“Therapy has equipped me to be able to take on anything,” he said. “I knew that if I didn’t get therapy and fix myself, I was going to lose this woman that I could see myself spending the rest of my life with.”
becky honeA marriage and family therapist and host of the “Call Your Mom” channel on YouTube, she believes that counseling has been very helpful for Harry.
“I’ve seen his interviews and I’m listening to his book, and the way Harry talks about his life is thoughtful and obviously has been processed in a healthy way,” he told HuffPost.
Although Harry’s seemingly endless admissions have irritated both the palace and some of the public, Whetstone doesn’t see anything particularly wrong with his behaviour.
“I don’t see Harry settling the score, but telling his side of his story, for better or worse, take it or leave it,” he said. “I think that when a family is dysfunctional, the only way to change the system is to shake it up, to do something different that might be drastic.”
The resulting crisis “can motivate a family to face their problems,” Whetstone added. “As a therapist, Harry’s story resonates with me. It is believable.
Sarah Spencer NortheyA marriage and family therapist in Washington, DC, said the Sussexes’ departure from the royal family makes a lot of sense if they were in therapy.
“I think therapy should never be in the service of helping people adjust to a life they find oppressive,” she told HuffPost. “It was a great move to get away from the system Harry was raised in and a therapeutic move given the damage the system caused on a deep and personal level.”
Is a royal family reconciliation possible?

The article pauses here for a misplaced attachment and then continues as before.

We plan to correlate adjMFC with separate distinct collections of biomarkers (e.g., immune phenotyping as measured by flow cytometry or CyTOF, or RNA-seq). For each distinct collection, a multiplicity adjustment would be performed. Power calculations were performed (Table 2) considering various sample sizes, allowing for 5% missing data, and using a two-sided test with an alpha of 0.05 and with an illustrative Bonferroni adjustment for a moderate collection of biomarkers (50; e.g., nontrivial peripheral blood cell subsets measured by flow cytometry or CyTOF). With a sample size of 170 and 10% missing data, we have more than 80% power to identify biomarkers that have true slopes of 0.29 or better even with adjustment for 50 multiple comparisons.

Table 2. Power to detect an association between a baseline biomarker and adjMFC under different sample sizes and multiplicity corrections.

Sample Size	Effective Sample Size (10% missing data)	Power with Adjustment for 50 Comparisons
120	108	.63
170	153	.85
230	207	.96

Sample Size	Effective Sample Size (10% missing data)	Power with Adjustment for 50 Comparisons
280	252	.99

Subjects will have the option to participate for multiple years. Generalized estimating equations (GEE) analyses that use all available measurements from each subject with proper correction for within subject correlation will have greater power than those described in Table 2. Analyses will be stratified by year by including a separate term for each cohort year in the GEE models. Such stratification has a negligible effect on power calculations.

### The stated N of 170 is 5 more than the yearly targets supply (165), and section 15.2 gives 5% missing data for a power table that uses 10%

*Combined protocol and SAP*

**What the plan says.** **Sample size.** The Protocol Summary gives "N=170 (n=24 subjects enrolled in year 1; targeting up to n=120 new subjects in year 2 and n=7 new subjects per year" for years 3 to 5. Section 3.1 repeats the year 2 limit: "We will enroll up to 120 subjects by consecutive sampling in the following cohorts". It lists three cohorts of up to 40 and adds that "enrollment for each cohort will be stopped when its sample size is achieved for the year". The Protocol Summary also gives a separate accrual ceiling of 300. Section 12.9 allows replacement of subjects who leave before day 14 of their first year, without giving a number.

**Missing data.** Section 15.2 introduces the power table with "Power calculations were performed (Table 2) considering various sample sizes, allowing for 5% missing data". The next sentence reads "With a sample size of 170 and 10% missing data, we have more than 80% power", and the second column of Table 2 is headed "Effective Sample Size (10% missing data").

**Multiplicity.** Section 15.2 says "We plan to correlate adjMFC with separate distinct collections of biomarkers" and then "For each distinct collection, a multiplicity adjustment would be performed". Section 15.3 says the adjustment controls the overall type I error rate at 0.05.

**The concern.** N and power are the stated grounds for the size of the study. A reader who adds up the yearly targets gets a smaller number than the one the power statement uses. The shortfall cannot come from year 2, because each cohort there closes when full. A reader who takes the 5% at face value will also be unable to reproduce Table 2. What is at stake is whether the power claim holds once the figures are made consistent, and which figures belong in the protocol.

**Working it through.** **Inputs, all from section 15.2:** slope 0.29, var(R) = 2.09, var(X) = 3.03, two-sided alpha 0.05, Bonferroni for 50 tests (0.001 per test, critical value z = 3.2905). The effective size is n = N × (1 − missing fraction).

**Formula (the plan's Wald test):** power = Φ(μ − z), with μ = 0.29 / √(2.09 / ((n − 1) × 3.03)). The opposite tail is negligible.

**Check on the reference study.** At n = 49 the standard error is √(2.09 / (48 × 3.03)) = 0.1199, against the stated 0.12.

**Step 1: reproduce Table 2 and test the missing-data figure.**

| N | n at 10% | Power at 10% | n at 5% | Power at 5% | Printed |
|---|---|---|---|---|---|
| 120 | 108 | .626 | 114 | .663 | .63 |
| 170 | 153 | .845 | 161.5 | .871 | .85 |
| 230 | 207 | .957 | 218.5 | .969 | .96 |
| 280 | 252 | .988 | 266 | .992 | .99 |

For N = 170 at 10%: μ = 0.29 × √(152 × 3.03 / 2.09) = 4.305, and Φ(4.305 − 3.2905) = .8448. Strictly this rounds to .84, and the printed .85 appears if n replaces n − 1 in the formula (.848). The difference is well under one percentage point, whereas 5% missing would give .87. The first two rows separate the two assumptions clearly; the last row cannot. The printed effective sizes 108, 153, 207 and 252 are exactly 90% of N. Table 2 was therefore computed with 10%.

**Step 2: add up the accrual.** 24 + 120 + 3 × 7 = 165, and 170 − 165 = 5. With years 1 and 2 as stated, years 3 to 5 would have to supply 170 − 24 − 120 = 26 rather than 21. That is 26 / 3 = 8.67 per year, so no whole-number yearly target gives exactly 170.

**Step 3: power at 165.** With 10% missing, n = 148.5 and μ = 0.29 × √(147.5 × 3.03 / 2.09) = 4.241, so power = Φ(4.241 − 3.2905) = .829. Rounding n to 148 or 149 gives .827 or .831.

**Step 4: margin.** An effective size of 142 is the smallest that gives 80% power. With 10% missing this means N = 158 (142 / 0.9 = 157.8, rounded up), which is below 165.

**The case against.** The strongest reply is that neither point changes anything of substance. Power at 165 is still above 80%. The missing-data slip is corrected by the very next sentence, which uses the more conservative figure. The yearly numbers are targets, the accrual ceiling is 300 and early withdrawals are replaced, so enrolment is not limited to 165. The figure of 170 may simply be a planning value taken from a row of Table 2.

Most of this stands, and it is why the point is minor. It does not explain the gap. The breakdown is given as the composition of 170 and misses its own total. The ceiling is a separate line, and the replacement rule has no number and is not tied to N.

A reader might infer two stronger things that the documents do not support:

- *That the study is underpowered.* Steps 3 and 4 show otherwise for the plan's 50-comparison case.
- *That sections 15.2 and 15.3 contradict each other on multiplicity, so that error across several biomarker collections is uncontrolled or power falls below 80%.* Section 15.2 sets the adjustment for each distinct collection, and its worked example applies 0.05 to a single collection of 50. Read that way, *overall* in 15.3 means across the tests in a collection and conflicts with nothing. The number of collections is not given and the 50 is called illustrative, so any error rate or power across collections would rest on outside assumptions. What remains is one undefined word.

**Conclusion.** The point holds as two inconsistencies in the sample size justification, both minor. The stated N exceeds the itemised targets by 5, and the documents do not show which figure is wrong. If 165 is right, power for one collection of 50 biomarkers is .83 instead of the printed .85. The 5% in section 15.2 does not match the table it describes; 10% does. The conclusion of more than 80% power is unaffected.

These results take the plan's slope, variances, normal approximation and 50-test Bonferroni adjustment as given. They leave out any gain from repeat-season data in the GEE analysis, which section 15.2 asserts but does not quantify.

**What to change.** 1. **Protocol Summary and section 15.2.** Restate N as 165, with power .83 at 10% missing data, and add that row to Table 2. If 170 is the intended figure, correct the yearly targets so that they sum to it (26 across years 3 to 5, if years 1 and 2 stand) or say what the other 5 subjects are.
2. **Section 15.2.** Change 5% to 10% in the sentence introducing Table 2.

If family members still support and enable the systems that hurt you, there’s not much more you can do in terms of a full reconciliation, Northey said.
rhona raskinA family therapist and advice columnist, he’s also unsure if a family outreach is possible, given the public nature of Harry’s complaints.
“This scenario is very difficult to reverse,” he said. “There are crowds of people supporting Harry’s point of view, siding with him, and other crowds booing him from the other side. Now it is a complex problem that seeks to be solved by a committee of millions.
Unlike the other therapists interviewed in this article, Raskin has questions about the Duke of Sussex’s therapist and whether he is over-reliant on his advice.
“A therapist is not an accessory or a babysitter; you shouldn’t have one on speed dial for ongoing advice whenever there’s a problem,” he said. “The job of a therapist is to get the client to leave him.”
If the counselor has done their job, therapy helps clients discover strengths and patterns, as well as recognize new coping skills for any new drama ahead.
“The therapist’s first job is to provide security,” he said. “I don’t think there is any safety for anyone in this actual clothing broadcast.”
jennifer chappell marshA marriage and family therapist in San Diego, he believes it is possible for the royal family to patch things up, but Harry and Meghan need to be flexible with their expectations about reconciliation.
“There are different forms of reconciliation,” he said. “Ideal reconciliation occurs when an injured party can clearly name their pain experience, have that pain heard, validated, and actionable redress made.”
Sometimes, however, “reconciliation means accepting that true repair is not possible and, in turn, you can love from a distance.”
However it plays out, it’s understandable why the public is so deeply interested in the British royal family. Knotty Family Drama and Harry’s current campaign to tell the truth. (Since its release on Tuesday, “Spare” has become the best-selling nonfiction book in history.)
“Many aspects of ‘Spare’ are relatable to many people,” he said. meg roll, psychologist and author of “Tiny Traumas”. “There is the element of sibling rivalry (the physical altercation with a brother), betrayal and trauma with various family members, moral damage (guilt for his silence about his father’s affair) and being diminished as the youngest member of the family”.
Arroll also understands why some find telling it all unproductive and a bit of “woe is me” coming from a prince.
“I think what people find difficult is the feeling that Harry’s privilege should somehow negate these emotional wounds, but this is not the case, nor is it a compassionate stance,” he said. “He is human, after all.”